13. Application of heat-balance integral method to conjugate thermal explosion

    Directory of Open Access Journals (Sweden)

    Novozhilov Vasily

    2009-01-01

    Full Text Available Conjugate thermal explosion is an extension of the classical theory, proposed and studied recently by the author. The paper reports application of heat-balance integral method for developing phase portraits for systems undergoing conjugate thermal explosion. The heat-balance integral method is used as an averaging method reducing partical differential equation problem to the set of first-order ordinary differential equations. The latter reduced problem allows natural interpretation in appropriately chosen phase space. It is shown that, with the help of heat-balance integral technique, conjugate thermal explosion problem can be described with a good accuracy by the set of non-linear first-order differential equations involving complex error function. Phase trajectories are presented for typical regimes emerging in conjugate thermal explosion. Use of heat-balance integral as a spatial averaging method allows efficient description of system evolution to be developed.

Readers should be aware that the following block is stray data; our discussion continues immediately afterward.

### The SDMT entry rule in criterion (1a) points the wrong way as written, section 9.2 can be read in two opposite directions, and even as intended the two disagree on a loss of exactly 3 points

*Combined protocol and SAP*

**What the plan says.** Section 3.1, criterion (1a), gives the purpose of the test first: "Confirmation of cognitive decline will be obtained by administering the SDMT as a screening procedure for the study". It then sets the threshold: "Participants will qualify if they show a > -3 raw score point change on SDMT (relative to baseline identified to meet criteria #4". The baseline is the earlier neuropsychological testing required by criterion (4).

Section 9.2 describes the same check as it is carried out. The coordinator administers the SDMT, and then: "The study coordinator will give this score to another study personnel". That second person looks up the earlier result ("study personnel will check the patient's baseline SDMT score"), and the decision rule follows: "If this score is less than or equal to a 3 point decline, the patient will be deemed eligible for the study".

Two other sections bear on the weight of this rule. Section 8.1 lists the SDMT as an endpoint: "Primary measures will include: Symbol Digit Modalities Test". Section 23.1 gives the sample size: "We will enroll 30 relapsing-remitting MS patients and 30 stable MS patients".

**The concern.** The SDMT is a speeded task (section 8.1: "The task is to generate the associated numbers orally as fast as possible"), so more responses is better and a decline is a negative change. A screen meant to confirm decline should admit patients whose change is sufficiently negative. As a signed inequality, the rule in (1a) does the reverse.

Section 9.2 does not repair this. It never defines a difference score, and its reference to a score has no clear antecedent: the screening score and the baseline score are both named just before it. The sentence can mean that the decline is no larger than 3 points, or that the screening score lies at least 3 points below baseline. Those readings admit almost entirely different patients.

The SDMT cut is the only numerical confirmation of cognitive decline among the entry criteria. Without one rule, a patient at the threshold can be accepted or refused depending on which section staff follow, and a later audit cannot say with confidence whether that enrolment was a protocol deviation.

14. Complementary variational principle method applied to thermal conductivities of a plasma in a uniform magnetic field

    Energy Technology Data Exchange (ETDEWEB)

    Sehgal, A K; Gupta, S C [Punjabi Univ., Patiala (India). Dept. of Physics

    1982-12-14

    The complementary variational principles method (CVP) is applied to the thermal conductivities of a plasma in a uniform magnetic field. The results of computations show that the CVP derived results are very useful.